IDEA has both statutes and regulations. The IDEA statute is the governing legislation – the language of the law – and the regulations are instructions on how the law is to be enacted. The law explains what conditions exist; the regulations explain how these conditions are applied. For more information, visit http://idea.ed.gov.
FERPA & Section 504
Two other laws governing the educational rights of students with disabilities are the Family Educational Rights and Privacy Act of 1974 (P.L. 93-380) and Section 504 of the Rehabilitation Act of 1973 (P.L. 93-112).
In brief, the Family Educational Rights and Privacy Act (FERPA) protects the privacy of a student’s educational records and outlines rules for inspection and release of information. Section 504 of the Rehabilitation Act protects the civil rights of persons with disabilities, prohibiting discrimination against a person with a disability by an agency receiving federal funds. Students who are defined as “handicapped” but do not require special education services (such as those served under IDEA) can be provided with a 504 plan. An excellent comparison between IDEA and Section 504 can be found here at WETA’s LD Online.
Elementary and Secondary Education Act (ESEA)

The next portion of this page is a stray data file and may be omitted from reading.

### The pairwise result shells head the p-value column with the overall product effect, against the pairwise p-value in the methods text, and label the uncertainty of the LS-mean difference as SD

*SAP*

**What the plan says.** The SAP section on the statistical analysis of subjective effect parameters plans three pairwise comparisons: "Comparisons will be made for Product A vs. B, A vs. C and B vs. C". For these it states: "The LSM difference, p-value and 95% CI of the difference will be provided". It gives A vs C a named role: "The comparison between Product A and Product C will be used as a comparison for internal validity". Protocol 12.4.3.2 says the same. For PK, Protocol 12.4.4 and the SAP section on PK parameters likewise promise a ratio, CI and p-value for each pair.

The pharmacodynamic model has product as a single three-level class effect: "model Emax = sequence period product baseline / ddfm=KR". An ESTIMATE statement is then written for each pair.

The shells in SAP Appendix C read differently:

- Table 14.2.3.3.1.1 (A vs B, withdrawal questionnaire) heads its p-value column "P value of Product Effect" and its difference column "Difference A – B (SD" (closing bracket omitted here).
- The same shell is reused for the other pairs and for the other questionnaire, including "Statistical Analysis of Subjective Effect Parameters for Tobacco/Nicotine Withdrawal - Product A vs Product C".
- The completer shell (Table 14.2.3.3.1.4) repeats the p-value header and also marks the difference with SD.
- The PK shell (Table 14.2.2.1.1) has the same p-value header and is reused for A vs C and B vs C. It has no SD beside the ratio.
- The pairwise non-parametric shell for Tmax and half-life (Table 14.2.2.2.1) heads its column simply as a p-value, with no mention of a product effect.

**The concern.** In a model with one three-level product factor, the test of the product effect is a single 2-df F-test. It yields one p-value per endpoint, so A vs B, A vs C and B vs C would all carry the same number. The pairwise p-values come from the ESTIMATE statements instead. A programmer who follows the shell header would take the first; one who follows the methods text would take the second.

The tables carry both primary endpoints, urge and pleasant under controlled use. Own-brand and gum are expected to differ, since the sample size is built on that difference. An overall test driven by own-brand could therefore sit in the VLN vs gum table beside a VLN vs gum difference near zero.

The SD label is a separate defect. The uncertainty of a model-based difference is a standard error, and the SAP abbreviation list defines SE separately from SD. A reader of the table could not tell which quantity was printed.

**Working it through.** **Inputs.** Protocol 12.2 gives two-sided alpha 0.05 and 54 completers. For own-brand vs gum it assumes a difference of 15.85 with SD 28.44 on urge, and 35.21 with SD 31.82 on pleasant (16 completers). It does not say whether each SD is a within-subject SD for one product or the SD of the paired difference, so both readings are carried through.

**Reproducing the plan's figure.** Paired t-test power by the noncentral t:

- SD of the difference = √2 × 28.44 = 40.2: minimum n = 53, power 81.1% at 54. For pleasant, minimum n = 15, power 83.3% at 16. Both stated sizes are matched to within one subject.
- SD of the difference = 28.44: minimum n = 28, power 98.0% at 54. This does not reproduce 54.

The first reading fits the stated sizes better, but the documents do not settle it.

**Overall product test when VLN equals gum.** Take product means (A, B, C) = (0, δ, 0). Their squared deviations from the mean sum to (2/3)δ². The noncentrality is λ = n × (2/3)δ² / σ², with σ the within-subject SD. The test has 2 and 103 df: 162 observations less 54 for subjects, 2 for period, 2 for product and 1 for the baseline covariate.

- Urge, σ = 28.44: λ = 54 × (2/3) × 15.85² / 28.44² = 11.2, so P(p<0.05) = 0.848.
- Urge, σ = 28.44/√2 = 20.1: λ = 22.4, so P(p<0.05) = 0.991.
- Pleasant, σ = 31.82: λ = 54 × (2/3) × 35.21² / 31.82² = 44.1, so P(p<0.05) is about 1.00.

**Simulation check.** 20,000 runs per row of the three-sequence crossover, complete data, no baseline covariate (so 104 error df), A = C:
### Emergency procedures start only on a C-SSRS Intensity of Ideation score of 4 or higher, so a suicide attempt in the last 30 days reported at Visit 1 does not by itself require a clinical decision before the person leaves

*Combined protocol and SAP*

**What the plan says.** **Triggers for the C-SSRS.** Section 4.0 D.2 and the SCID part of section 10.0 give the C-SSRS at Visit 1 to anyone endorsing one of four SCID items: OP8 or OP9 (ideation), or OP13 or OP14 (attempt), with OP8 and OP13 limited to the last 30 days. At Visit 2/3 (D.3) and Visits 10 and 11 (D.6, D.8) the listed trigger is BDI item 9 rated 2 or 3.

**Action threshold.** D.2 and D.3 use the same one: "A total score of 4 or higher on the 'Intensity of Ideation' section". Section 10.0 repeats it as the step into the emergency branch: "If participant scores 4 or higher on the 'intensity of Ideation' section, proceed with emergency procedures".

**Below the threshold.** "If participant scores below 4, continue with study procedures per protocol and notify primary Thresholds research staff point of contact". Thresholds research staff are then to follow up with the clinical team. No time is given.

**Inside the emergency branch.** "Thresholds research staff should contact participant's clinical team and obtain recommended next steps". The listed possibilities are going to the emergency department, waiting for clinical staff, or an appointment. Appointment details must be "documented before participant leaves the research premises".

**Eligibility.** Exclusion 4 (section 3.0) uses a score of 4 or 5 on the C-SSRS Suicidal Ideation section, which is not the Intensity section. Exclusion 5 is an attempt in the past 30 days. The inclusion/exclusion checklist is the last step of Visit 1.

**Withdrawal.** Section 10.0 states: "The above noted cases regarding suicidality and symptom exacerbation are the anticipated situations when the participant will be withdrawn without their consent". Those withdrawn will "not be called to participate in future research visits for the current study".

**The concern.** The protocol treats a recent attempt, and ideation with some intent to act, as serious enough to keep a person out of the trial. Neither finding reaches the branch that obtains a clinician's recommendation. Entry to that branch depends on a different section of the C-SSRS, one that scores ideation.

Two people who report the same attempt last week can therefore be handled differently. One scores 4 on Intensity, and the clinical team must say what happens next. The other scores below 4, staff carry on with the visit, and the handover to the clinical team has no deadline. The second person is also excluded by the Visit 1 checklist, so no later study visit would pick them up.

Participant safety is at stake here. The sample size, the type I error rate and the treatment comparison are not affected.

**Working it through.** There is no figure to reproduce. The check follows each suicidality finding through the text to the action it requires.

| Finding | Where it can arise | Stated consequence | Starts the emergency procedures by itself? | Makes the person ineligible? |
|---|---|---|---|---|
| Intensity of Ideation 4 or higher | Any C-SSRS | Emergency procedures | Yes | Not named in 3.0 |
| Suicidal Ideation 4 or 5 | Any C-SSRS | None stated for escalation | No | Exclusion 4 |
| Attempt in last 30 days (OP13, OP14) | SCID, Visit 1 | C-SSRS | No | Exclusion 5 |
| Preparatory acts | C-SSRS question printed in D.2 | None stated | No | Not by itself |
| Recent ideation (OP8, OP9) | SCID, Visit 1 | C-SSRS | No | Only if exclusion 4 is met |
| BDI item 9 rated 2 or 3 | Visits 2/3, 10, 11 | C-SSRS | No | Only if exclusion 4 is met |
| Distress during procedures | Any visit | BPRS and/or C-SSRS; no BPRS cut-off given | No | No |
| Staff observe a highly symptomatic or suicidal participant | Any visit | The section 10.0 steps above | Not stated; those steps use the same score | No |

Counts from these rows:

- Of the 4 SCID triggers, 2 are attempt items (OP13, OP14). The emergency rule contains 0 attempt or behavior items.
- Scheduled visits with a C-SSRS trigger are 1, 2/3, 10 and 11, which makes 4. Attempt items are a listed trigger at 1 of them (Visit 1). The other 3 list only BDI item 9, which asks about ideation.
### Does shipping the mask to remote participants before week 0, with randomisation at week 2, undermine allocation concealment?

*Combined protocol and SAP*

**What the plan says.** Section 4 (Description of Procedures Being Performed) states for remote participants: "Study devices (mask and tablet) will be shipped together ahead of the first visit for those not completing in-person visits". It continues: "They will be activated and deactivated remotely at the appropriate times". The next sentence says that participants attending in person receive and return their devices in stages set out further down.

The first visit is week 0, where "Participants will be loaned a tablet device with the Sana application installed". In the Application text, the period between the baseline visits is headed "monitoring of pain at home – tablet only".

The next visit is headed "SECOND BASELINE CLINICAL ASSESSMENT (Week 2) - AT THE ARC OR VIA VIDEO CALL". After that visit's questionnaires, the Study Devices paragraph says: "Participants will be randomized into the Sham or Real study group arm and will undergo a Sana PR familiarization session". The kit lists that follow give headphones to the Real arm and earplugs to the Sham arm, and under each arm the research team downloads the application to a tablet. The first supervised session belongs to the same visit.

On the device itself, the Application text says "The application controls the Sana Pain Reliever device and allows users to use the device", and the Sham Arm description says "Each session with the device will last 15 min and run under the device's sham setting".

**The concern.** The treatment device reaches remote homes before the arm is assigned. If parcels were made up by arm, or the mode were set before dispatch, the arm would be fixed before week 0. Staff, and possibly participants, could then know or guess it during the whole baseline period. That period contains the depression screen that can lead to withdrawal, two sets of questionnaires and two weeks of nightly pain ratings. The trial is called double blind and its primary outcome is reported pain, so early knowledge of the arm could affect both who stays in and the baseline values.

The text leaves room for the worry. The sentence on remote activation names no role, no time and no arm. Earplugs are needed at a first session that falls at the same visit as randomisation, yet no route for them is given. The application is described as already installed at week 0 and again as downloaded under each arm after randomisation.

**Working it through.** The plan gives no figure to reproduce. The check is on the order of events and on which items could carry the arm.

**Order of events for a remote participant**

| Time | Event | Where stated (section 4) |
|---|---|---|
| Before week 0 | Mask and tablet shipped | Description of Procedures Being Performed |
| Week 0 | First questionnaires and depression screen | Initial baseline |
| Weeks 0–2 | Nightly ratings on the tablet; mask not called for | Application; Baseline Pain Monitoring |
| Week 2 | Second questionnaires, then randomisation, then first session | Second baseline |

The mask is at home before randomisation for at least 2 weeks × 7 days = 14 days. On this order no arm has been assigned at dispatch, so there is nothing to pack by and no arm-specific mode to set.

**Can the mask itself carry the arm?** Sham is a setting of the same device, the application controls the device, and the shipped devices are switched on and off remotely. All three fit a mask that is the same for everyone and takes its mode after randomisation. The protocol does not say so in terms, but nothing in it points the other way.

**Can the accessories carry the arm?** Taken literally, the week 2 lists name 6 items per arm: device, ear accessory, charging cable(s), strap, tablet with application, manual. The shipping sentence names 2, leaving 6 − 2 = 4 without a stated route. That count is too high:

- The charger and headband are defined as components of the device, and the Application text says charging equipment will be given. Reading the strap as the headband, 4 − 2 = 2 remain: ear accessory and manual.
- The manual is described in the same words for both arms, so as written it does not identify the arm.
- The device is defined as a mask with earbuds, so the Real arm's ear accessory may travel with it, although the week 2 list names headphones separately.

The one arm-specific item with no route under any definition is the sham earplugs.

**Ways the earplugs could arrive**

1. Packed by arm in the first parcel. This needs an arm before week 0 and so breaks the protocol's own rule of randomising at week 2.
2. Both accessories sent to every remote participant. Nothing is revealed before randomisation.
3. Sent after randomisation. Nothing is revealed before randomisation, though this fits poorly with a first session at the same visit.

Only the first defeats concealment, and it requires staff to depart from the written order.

The Elementary and Secondary Education Act (ESEA) is the primary law governing education generally, and it has major impacts on education for students with disabilities. Originally enacted in 1965, ESEA has been the legislative vehicle for most educational policy changes and federal funding of schools. This act is reauthorized; the most recent reauthorization was the No Child Left Behind Act (NCLB).
Under NCLB, the Alternate Assessment based on Alternative Achievement Standards (AA-AAS), was created as a state alternate assessment taken by students with the most significant cognitive disabilities. At some point in their academic experience, the majority of students with the most significant cognitive disabilities take this assessment instead of the regular state assessment — some as early as 3rd grade. NCLB regulations allow a certain number of the proficient and advanced scores on these tests to help schools, local education agencies (LEAs) and states meet performance targets based on the percent of students who are proficient in math, language arts and science.